The United States is now more than 10 months into responding to the COVID-19 health care crisis.  Minnesota has been grappling with it in earnest since at least March 2020 when Gov. Tim Walz initiated a series of executive orders designed to stem the spread of the disease until testing and/or a vaccine can be implemented.  Meanwhile, the effects of the crisis, including the mandates imposed by the governor’s executive orders, have severely affected a broad cross-section of the economy.  Some companies, especially service companies, have been able to adapt to the crisis by having their employees work from home.  Others, such as health care and construction companies, have been deemed “essential” and thus have been able to keep their employees in place.  However, others have either been required to cease operations entirely or severely limit their hours of operation.  The net effect of these pressures has been a loss of productivity, jobs and income for companies large and small, and especially those employees suffering through extended layoffs or furloughs.  Some of these impacts were mitigated by the combined spending of the federal and state governments, either through direct grants to individual workers and companies, or targeted aid to select industries such as health care or transportation.  Now, unfortunately, financial props are ended or soon will be.  At the federal level, we have learned that any new COVID relief measure will likely have to wait until after the November elections.

We are a long way from overcoming the health risk created by the COVID-19 virus.  Companies and their employees are working hard to regain their footing amidst the ongoing risk and uncertainty but have a long way to go to convince their employees and customers to resume business as usual.  As we enter the months leading to winter, outdoor seating options will disappear for bars and restaurants, which will force hard decisions about their operating viability.  Companies leasing officing space throughout the state continue to exercise caution which means the vast majority of their employees will continue to work from home for the foreseeable future.  Even with enormous federal subsidies (now expired) airlines are facing substantial losses and have announced major staff reductions.  The point of this recap is that we are now entering a very tricky and uncertain time, perhaps more consequential than earlier this year.  Real estate professionals will be challenged to advise their clients about a way forward.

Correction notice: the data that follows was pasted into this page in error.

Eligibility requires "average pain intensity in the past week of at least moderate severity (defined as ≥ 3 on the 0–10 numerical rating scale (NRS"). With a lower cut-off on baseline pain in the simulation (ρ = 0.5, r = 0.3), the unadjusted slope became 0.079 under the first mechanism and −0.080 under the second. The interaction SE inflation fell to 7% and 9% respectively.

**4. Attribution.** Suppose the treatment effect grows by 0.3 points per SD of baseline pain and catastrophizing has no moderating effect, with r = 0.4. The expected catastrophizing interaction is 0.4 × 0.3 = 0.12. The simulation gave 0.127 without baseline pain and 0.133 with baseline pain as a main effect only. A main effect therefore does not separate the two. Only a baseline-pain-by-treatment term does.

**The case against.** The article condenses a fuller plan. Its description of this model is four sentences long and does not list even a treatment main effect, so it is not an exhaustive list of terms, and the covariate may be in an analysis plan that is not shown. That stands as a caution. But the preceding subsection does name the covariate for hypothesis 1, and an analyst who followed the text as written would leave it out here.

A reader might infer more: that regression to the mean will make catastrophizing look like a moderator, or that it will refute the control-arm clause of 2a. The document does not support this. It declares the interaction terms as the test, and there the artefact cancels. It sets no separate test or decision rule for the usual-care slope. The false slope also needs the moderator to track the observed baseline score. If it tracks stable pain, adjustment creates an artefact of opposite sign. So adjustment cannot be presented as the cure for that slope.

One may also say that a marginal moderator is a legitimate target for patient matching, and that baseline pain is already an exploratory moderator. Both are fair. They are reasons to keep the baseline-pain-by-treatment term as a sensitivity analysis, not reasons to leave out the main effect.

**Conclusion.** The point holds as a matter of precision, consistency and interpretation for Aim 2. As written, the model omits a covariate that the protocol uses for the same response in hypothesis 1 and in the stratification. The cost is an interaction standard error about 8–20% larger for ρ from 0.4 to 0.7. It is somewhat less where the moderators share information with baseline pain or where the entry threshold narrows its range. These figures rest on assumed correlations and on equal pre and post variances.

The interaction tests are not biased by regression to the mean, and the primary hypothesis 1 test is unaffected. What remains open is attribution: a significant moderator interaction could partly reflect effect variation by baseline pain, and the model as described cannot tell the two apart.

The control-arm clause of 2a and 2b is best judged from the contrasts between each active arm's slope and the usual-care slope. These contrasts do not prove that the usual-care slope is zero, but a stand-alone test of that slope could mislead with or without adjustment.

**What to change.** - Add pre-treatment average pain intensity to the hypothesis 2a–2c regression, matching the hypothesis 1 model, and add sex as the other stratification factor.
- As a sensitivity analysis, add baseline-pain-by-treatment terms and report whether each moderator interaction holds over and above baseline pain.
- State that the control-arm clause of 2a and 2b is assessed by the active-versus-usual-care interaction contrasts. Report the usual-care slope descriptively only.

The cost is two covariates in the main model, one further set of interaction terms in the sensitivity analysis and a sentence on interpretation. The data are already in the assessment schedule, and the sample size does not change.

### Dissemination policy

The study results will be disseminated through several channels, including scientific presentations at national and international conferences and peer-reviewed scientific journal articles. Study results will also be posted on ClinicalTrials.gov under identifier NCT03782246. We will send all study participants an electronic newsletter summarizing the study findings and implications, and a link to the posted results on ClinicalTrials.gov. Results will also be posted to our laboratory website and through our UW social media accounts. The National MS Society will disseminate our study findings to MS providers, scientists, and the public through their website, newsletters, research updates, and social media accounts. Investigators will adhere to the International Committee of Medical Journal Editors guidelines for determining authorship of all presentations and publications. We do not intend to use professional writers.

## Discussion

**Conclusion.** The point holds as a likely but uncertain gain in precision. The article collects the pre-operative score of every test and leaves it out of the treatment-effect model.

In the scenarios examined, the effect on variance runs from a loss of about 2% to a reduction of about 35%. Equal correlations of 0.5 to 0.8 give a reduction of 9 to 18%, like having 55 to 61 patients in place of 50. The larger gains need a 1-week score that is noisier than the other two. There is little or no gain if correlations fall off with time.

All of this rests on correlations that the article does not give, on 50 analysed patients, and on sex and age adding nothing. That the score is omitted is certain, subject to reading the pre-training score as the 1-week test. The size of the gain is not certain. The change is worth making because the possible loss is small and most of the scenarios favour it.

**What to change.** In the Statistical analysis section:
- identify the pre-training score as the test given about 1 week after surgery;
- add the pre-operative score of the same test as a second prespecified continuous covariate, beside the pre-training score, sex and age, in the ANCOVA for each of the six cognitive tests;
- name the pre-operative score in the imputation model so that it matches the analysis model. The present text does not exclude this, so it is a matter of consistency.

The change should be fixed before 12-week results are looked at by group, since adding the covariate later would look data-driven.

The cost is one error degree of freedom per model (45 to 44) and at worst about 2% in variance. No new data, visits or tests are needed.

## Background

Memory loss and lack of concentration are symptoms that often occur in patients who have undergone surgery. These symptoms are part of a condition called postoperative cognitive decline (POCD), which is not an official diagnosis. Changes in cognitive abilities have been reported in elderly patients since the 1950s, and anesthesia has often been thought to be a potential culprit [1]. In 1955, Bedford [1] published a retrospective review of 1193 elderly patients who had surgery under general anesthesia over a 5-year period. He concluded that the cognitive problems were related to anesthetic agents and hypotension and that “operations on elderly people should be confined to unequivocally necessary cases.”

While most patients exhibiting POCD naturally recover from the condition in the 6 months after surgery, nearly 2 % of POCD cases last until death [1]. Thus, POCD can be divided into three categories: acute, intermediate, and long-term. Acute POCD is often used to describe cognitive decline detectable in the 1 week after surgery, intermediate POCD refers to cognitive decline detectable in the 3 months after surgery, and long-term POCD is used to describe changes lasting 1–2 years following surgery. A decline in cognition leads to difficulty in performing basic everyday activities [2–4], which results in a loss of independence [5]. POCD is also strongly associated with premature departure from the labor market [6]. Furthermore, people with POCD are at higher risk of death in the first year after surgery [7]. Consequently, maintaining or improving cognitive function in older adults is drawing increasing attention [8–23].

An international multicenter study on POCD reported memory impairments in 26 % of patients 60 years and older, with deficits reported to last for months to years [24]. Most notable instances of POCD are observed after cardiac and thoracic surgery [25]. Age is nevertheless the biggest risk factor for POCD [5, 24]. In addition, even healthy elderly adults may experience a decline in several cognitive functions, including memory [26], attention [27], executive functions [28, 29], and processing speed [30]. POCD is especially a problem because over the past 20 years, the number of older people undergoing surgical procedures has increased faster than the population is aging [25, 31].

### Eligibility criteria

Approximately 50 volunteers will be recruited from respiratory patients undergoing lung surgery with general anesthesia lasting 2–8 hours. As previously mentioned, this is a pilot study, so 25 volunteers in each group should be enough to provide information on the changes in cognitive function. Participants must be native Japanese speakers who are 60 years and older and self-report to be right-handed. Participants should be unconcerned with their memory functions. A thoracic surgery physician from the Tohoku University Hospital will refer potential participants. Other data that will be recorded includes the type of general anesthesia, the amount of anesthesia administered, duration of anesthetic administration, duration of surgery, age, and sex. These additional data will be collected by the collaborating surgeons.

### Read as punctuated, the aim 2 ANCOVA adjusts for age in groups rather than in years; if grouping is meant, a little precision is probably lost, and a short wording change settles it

Anyone who believes they have a crystal ball to divine the future is making it up.  The best we can do is confront the situation honestly with our clients, accept that the problem is larger than one company or certainly one individual and focus on what is within our ability to manage.  Every economic downturn causes companies to fail and triggers large-scale layoffs; this situation is not due to economic weakness generally so even exercising superb business judgment will not, by itself, see us through.  On the other hand, downturns always create new opportunities.  It has always been a hallmark of our economy.  The marketplace works in mysterious ways but when there is supply and favorable pricing, good things usually happen.  In this singularly unique time, let’s hope the good things are not too far off.

Please join moderator Peter Coyle and panelists Tim Elam (Scannell Properties), James Freytag (CBRE), and Gretchen Camp (ESG) this Wednesday, October 28th at 2:20 pm (CDT) for the Bisnow webinar Twin Cities Deep Dive: State of the Market. In Wednesday’s webinar, the panel will discuss the Twin Cities commercial real estate market and offer their predictions about what the future holds and will  specifically look into the following questions:

  • Could the Twin Cities see a spike in interest as people and companies look to de-densify?
  • Industrial is the only asset class to see values go up during this pandemic. What does the future of the sector look like and will it continue to see high demand?
  • Much has been made of the office market as most professionals continue to work from home. What does the future of the office market look like?
  • Multifamily used to be considered the safest investment in CRE as people will always need a place to live. With so many growing through difficult economic times how can the multifamily start to make a recovery?
  • The coronavirus has sped up trends we were already seeing. Which of these trends is going to change the CRE landscape for years to come? 

To register for the Bisnow webinar click on the link: Twin Cities Deep Dive: State of the Market

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